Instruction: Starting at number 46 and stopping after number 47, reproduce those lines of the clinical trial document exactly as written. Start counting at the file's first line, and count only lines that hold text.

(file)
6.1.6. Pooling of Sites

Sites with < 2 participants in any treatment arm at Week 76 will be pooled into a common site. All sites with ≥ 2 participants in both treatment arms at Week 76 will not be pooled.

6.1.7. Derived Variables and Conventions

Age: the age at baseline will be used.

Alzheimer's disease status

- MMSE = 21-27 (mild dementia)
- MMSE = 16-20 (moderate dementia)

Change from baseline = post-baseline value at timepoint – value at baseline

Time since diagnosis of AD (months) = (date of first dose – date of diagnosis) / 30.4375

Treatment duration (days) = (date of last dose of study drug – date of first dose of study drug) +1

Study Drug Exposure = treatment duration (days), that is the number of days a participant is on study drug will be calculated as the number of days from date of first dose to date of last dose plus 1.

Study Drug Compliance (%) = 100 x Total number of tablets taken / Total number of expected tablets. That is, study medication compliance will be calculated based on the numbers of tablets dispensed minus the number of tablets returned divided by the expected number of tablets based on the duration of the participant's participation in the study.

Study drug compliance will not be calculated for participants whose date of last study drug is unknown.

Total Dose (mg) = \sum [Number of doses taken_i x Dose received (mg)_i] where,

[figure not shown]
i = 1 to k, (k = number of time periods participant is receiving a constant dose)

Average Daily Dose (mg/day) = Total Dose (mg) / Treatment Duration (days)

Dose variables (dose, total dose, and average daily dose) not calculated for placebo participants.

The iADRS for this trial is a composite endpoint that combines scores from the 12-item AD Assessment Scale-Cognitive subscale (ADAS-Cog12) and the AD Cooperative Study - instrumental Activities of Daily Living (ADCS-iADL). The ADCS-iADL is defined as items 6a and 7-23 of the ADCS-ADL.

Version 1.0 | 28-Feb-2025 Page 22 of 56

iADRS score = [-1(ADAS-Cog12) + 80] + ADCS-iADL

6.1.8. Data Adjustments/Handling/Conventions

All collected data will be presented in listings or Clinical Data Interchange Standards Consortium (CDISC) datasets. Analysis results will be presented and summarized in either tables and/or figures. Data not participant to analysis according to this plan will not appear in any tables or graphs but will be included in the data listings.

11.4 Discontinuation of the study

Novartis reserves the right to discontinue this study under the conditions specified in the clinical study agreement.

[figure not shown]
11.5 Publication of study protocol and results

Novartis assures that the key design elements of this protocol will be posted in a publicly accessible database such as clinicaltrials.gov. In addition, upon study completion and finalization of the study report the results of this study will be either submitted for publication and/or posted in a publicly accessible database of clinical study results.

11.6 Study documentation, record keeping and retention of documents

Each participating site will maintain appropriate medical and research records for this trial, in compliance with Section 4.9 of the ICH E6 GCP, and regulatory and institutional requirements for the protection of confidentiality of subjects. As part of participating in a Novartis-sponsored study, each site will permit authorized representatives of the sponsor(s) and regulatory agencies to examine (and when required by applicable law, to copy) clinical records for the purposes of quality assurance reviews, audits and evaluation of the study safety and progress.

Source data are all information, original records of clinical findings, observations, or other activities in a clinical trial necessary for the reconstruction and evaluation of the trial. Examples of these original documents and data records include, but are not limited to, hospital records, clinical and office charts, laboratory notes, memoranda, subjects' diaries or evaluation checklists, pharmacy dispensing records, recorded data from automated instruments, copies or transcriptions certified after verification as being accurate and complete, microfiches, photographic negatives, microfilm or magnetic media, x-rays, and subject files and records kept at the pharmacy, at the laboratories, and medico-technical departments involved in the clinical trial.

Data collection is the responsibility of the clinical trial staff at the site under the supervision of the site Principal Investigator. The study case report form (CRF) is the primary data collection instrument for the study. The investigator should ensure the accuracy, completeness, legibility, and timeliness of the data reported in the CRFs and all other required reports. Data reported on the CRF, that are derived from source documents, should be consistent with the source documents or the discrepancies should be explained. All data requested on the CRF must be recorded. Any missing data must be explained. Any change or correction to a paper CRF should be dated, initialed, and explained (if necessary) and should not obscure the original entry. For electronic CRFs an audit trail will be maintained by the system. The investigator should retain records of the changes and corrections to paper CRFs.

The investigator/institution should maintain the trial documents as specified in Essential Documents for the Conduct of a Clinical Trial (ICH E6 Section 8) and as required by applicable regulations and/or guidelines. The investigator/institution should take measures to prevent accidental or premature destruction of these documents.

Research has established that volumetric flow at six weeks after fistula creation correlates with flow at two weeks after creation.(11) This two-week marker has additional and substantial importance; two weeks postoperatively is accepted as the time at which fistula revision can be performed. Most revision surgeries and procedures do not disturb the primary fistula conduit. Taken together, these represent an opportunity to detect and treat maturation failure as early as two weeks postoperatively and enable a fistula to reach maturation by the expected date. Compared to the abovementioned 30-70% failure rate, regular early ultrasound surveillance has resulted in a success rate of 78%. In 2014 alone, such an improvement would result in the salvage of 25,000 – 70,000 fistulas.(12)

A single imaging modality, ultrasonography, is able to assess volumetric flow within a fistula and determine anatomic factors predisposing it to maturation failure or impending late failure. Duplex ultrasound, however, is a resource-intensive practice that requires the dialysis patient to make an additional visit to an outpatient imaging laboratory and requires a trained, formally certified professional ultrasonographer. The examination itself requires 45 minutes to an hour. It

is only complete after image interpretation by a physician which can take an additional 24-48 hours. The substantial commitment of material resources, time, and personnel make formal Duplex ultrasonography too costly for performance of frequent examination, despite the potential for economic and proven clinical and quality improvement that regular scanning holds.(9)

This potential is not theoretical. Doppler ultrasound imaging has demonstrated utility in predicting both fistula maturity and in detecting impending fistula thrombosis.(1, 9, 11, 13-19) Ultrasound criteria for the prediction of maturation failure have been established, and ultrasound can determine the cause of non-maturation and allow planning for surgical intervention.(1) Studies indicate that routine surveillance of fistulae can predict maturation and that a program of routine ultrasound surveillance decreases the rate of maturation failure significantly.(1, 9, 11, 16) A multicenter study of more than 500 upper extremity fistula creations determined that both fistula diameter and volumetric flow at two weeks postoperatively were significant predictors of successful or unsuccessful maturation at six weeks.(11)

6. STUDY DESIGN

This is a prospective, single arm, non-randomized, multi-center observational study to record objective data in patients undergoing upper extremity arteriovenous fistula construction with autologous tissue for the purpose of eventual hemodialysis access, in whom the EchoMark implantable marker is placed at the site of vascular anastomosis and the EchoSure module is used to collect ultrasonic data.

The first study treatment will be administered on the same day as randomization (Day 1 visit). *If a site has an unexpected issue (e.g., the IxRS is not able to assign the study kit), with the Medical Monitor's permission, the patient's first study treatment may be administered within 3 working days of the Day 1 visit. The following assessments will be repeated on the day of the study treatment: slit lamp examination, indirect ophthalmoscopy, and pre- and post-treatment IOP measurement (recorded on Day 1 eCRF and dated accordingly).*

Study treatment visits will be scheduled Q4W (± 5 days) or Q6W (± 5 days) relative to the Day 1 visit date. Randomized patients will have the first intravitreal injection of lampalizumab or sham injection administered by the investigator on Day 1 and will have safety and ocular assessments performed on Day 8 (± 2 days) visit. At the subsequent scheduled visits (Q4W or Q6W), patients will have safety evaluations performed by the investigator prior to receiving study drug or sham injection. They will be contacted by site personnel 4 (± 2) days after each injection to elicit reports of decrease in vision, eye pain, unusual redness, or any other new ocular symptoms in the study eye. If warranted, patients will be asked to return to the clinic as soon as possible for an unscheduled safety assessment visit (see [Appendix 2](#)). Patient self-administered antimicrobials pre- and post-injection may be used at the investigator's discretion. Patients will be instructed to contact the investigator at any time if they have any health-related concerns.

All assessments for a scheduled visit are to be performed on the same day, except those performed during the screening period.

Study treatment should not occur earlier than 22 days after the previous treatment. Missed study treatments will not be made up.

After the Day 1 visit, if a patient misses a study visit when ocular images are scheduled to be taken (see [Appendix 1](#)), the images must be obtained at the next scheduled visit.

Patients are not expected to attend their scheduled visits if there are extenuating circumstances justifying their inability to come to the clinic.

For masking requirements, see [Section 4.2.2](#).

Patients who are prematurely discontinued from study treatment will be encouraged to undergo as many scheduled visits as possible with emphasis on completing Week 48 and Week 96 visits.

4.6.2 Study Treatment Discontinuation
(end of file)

For masking requirements, see [Section 4.2.2](#).

Patients who are prematurely discontinued from study treatment will be encouraged to undergo as many scheduled visits as possible with emphasis on completing Week 48 and Week 96 visits.